# Using reticulate in an R Package

If you write an R package that wraps one or more Python packages, it’s likely that you’ll be importing Python modules within the .onLoad method of your package so that you can have convenient access to them within the rest of the package source code.

When you do this, you should use the delay_load flag to the import() function, for example:

# global reference to scipy (will be initialized in .onLoad)
scipy <- NULL

# use superassignment to update global reference to scipy
scipy <<- reticulate::import("scipy", delay_load = TRUE)
}

Using the delay_load flag has two important benefits:

1. It allows you to successfully load your package even when Python / Python packages are not installed on the target system (this is particularly important when testing on CRAN build machines).

2. It allows users to specify a desired location for Python before interacting with your package. For example:

library(mypackage)
reticulate::use_virtualenv("~/pythonenvs/userenv")
# call functions from mypackage

Without the delay_load, Python would be loaded immediately and the user’s call to use_virtualenv would have no effect.

## Installing Python Dependencies

Your R package likely depends on the installation of one or more Python packages. As a convenience to your users, you may want to provide a high-level R function to allow users to install these Python packages. It’s furthermore beneficial if multiple R packages that depend on Python packages install their dependencies in the same Python environment (so that they can be easily used together).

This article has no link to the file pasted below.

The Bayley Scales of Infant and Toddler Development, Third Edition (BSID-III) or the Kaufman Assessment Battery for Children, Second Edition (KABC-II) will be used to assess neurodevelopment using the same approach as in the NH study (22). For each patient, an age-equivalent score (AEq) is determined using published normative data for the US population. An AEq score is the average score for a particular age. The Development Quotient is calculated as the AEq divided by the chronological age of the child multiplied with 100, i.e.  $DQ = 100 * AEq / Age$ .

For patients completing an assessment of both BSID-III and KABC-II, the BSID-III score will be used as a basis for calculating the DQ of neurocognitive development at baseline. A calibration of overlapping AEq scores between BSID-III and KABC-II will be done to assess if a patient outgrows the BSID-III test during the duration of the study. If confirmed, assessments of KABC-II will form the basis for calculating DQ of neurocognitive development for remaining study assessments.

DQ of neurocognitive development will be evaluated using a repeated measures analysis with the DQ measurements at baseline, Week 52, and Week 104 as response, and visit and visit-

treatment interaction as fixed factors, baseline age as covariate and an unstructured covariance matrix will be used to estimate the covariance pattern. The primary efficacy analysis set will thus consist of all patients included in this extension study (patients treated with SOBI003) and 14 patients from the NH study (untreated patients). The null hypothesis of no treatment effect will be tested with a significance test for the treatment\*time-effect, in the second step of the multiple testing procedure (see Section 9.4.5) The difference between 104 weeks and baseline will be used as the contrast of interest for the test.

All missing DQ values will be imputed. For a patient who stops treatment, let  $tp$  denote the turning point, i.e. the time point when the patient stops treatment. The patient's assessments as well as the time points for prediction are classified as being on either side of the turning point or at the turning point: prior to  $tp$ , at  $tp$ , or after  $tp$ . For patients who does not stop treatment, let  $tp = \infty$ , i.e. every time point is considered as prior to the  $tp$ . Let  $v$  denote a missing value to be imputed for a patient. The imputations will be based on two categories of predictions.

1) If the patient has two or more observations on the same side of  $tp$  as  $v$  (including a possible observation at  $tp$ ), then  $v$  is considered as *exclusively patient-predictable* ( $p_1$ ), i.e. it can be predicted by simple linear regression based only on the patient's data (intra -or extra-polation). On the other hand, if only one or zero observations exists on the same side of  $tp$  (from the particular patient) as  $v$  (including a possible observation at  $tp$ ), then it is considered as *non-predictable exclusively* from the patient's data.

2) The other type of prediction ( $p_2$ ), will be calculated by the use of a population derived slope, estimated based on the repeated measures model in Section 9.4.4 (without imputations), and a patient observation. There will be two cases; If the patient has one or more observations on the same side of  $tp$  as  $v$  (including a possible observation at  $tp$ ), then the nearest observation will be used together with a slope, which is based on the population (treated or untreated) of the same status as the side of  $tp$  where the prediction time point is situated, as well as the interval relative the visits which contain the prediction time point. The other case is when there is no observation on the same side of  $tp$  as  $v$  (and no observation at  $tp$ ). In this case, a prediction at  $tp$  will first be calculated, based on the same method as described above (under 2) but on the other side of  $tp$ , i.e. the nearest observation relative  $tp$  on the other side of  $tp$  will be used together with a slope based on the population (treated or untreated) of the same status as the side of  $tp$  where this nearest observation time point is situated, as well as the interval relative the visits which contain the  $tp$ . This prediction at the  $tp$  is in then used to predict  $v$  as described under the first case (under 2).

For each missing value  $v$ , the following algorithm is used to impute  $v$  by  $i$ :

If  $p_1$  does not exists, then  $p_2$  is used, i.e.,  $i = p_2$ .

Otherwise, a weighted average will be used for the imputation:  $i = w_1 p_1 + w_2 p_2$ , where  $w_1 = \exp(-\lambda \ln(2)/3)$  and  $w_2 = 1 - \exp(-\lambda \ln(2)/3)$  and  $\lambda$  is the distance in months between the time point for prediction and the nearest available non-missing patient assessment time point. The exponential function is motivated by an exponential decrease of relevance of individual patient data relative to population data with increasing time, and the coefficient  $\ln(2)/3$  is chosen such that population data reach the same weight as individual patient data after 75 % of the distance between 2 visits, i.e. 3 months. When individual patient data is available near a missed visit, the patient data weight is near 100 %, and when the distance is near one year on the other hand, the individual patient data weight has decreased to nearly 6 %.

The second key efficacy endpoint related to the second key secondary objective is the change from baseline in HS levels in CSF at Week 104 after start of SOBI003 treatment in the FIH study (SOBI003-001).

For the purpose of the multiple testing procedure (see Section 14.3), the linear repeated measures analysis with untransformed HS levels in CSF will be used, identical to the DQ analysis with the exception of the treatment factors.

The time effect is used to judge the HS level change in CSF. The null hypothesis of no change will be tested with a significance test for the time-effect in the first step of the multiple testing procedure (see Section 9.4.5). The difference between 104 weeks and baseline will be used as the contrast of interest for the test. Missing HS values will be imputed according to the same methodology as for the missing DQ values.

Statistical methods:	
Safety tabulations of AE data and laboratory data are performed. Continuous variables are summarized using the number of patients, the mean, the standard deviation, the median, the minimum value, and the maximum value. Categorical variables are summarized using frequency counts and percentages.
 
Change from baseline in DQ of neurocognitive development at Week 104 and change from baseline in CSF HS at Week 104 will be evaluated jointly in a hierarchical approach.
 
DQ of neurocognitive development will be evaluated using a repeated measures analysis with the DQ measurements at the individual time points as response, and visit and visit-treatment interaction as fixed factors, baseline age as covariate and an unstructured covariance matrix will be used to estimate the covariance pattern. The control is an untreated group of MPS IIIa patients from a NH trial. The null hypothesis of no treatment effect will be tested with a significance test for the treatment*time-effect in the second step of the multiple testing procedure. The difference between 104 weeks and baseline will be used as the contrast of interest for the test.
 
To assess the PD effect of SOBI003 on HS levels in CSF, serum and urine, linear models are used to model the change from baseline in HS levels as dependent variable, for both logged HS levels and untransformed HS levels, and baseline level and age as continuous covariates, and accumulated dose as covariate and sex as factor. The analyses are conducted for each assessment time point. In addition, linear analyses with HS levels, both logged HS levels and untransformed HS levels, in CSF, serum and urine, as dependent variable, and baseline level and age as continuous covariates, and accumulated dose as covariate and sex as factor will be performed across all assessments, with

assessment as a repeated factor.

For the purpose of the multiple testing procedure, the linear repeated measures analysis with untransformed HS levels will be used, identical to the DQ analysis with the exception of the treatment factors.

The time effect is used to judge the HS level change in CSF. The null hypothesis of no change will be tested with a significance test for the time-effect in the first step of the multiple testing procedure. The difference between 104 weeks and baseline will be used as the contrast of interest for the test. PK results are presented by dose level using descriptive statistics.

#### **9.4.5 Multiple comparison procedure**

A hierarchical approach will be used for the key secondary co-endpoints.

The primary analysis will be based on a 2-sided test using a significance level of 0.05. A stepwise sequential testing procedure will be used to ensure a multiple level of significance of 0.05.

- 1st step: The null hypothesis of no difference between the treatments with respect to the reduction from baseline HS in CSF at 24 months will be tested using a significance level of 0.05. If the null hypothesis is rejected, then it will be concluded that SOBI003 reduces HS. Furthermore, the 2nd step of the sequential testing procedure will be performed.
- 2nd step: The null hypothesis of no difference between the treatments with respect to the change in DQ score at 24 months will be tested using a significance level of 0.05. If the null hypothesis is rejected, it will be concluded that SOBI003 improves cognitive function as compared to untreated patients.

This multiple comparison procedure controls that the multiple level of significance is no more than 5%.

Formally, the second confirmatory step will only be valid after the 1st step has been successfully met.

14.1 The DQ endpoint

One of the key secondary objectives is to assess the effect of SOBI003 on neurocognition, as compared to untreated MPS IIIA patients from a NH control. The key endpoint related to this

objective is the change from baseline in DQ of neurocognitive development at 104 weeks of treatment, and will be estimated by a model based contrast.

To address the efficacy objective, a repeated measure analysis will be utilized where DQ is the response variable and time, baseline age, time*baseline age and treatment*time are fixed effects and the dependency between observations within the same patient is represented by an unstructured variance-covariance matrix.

The py_install() function provides a high-level interface for installing one or more Python packages. The packages will by default be installed within a virtualenv or Conda environment named “r-reticulate”. For example:

library(reticulate)
py_install("scipy")

You can document the use of this function along with your package or alternatively provide a wrapper function for py_install(). For example:

install_scipy <- function(method = "auto", conda = "auto") {
reticulate::py_install("scipy", method = method, conda = conda)
}

While reticulate is capable of binding to any Python environment available on a system, it’s much more straightforward for users if there is a common environment used by R packages with convenient high-level functions provided for installation. We therefore strongly recommend that R package developers use the approach described here.

## Checking and Testing on CRAN

If you use reticulate in another R package you need to account for the fact that when your package is submitted to CRAN, the CRAN test servers may not have Python, NumPy, or whatever other Python modules you are wrapping in your package. If you don’t do this then your package may fail to load and/or pass its tests when run on CRAN.

There are two things you should do to ensure your package is well behaved on CRAN:

1. Use the delay_load option (as described above) to ensure that the module (and Python) is loaded only on its first use. For example:

# python 'scipy' module I want to use in my package
scipy <- NULL